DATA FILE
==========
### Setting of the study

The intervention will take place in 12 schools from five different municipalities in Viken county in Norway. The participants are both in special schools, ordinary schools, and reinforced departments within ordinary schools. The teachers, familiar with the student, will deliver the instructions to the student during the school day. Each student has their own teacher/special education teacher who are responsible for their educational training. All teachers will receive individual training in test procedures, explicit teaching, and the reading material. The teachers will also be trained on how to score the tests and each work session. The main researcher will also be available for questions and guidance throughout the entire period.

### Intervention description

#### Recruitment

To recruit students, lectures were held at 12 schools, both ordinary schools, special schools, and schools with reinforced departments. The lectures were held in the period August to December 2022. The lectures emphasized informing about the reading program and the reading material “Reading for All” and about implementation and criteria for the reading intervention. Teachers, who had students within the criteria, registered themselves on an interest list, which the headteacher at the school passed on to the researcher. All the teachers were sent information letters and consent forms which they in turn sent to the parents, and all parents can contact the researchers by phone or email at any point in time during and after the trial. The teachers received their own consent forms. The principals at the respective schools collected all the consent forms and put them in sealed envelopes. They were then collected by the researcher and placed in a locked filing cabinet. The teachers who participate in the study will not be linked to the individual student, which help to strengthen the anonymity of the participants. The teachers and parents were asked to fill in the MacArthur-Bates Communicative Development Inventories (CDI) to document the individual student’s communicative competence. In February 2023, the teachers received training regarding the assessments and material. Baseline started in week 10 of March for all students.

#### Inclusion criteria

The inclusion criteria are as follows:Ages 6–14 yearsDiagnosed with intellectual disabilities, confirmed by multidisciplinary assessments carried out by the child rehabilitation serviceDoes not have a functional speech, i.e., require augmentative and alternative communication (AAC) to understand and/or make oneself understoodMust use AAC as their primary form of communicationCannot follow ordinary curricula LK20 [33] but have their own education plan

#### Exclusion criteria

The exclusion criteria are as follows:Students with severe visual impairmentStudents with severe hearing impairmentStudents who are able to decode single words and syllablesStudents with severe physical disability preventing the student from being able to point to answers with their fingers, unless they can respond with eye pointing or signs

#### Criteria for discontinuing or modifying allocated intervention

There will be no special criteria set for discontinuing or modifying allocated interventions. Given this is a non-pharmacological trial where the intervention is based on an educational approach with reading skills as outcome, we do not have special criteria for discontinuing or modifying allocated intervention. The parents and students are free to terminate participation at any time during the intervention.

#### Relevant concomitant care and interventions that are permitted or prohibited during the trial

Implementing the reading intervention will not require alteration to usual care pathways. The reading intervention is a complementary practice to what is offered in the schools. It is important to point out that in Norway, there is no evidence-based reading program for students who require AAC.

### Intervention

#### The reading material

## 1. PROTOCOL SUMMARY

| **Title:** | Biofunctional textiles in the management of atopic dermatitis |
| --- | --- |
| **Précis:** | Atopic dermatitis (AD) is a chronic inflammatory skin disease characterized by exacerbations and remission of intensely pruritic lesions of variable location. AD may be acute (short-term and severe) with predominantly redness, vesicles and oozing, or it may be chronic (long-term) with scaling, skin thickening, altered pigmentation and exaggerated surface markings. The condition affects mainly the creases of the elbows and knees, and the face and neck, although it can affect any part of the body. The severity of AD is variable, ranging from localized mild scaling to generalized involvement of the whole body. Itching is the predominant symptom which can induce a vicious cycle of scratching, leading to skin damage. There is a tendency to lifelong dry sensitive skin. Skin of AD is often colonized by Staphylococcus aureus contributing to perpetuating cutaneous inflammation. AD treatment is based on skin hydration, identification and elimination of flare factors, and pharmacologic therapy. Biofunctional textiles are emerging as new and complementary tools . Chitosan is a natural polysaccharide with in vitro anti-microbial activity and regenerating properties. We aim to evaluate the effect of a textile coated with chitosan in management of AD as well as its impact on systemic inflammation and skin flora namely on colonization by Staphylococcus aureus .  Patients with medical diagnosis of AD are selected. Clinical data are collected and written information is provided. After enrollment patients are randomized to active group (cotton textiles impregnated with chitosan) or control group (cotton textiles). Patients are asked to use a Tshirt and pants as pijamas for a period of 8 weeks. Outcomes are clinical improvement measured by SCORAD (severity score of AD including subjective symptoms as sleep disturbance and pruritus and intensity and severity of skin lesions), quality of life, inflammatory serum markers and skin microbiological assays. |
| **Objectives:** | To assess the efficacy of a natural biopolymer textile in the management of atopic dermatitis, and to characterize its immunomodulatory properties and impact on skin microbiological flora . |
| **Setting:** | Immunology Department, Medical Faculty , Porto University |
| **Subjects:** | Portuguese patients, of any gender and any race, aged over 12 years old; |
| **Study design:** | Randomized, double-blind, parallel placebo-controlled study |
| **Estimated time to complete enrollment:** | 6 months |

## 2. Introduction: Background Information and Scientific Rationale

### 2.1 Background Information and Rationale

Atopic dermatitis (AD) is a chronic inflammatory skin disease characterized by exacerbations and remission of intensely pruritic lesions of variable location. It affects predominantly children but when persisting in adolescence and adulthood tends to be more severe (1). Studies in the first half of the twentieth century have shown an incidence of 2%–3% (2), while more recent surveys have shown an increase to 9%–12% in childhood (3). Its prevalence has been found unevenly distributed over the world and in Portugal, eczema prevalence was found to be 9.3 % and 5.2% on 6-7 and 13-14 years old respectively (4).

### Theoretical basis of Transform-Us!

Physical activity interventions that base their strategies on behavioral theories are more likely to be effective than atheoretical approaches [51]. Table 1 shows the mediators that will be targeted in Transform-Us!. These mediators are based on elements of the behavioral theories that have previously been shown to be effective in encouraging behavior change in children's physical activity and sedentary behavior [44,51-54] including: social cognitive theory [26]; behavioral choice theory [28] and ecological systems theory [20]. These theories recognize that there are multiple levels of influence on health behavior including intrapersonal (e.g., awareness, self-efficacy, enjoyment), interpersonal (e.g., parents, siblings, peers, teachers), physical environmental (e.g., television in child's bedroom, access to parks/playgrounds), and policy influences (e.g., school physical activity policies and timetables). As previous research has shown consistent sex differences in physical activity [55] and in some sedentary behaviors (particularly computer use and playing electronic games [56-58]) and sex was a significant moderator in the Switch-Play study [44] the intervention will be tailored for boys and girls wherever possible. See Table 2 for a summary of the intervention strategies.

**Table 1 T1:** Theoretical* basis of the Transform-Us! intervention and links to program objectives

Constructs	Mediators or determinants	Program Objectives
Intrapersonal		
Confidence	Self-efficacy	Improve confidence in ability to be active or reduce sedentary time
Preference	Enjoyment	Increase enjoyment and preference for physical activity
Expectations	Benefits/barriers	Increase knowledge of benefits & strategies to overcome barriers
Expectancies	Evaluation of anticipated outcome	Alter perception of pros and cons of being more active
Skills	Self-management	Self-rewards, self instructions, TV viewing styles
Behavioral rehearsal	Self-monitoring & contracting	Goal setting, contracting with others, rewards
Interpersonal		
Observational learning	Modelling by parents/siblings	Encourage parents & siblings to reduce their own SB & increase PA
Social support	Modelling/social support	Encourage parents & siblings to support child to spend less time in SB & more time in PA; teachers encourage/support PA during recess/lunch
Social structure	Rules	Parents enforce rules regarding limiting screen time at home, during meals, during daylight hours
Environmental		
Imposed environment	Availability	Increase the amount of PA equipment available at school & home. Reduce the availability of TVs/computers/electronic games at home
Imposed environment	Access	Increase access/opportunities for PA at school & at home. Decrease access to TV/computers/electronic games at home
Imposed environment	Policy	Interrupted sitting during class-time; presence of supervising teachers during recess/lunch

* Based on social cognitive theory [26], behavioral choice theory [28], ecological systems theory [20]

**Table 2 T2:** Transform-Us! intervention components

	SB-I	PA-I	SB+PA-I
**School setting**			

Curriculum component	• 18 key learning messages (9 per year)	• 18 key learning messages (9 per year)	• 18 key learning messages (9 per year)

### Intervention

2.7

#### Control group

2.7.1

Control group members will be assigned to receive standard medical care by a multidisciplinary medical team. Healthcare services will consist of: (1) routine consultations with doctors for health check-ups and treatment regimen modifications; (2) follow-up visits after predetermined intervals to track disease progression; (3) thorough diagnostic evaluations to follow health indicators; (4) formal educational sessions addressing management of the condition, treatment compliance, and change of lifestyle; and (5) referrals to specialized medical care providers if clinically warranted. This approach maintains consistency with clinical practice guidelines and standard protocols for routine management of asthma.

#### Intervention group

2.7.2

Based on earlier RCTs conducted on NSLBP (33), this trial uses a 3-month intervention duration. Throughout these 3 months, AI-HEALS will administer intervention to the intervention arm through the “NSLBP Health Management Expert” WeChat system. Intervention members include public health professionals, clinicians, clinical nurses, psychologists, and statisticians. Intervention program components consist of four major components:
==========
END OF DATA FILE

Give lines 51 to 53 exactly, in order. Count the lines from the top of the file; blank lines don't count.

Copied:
Curriculum component	• 18 key learning messages (9 per year)	• 18 key learning messages (9 per year)	• 18 key learning messages (9 per year)

### Intervention

2.7